Acupuncture Today
July, 2002, Vol. 03, Issue 07
 
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Expanding Access for All

By Marilyn Allen, Editor-at-Large

This May, I attended the annual meeting of the Acupuncture and Oriental Medicine Alliance in San Francisco. Congratulations to Tierney Tully, the Alliance's new executive director, and the rest of the organization for holding such a great conference.

I also want to say thanks to Barbara Mitchell, the previous executive director, for all the work she has done to move this profession forward. We wish Barbara the best in her future endeavors.

At the Alliance meeting, I participated in an ethics panel along with Sherman Cohn, Ann Bailey and Michael Gaeta. We discussed several ethical issues facing the profession. Participating in the panel reminded me that every day, there is some new development in the world of acupuncture and Oriental medicine, and with every development comes a new ethical challenge for us to face.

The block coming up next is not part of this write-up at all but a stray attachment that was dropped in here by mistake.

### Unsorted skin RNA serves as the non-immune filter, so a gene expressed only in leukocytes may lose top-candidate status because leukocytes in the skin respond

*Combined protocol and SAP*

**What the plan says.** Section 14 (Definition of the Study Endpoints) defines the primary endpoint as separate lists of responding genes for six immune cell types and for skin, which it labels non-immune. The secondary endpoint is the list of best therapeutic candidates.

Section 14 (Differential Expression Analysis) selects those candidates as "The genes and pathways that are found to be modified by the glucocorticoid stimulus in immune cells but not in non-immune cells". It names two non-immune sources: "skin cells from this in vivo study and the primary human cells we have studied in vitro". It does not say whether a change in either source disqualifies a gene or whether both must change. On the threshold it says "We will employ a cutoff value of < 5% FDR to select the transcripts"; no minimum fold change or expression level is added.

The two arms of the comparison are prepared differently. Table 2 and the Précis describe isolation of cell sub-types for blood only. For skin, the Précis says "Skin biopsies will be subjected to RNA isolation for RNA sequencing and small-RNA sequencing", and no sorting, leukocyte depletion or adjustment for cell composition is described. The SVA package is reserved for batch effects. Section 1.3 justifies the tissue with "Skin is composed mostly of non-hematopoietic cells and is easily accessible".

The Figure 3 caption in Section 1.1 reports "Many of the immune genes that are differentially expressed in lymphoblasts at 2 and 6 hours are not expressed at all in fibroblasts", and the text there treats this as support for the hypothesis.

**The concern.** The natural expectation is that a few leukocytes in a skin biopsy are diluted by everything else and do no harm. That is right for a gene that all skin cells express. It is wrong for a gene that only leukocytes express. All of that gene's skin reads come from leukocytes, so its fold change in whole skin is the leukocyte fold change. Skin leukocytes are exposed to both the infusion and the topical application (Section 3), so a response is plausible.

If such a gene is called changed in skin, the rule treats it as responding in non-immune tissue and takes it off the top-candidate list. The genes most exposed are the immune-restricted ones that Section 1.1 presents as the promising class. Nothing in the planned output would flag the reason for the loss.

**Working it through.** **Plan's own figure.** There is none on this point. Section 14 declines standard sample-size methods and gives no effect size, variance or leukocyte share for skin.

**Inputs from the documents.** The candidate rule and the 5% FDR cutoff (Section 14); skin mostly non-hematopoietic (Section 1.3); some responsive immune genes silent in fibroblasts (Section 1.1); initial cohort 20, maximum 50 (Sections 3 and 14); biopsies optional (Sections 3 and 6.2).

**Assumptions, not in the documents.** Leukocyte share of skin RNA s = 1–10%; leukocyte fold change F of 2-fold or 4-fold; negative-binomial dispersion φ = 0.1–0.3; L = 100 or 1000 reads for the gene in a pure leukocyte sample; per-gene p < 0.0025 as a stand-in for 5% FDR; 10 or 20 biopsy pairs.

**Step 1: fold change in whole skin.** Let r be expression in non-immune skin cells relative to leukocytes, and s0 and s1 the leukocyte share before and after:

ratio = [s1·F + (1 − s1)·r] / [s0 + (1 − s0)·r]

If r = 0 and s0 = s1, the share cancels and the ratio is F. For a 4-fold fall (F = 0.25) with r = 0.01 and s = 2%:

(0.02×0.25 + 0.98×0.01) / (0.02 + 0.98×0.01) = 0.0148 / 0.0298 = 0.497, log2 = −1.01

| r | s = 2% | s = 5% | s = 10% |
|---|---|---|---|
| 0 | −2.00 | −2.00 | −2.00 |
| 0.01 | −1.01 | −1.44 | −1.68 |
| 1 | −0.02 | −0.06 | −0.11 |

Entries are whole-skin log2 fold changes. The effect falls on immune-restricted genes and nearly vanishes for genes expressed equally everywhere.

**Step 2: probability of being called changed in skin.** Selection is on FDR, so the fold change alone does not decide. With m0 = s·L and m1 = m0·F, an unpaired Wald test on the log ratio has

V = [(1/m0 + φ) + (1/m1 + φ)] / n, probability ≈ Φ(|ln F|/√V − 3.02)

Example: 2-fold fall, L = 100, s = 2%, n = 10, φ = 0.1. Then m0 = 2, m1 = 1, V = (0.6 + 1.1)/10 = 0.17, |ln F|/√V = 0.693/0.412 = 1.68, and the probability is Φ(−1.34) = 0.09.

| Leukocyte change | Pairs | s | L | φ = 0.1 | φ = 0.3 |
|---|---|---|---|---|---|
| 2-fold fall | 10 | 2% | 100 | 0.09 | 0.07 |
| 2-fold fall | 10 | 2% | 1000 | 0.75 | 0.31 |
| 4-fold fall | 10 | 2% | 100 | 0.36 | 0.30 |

One of those challenges concerns the new acupuncture laws that are being drafted and debated in the U.S. California, Florida, Rhode Island, Wisconsin and Pennsylvania are just a few of the states striving to pass new legislation governing acupuncture and Oriental medicine. Ethically, many of these new laws make sense, as they attempt to provide more structure for the profession and ensure public safety. Yet, there continue to be forces within our own profession who attempt to have these laws amended or even withdrawn, seemingly for nothing more than personal gain.

Sometimes, it seems as if Abraham Lincoln's quote that "A house divided against itself cannot stand" describes our profession's plight today just as well as it described the situation that gripped the country nearly 150 years ago.

Yet the legislative process does appear to make progress each year. One bill making its way through the California legislature is Senate Bill 573, which was introduced by Senator John Burton of San Francisco. The bill would require every health care service plan to provide acupuncture coverage, and to include acupuncture as a reimbursable service. Should this bill become law, it would mean that all patients with health insurance in California would have coverage for acupuncture services, including HMOs covered under the Knox-Keene Act.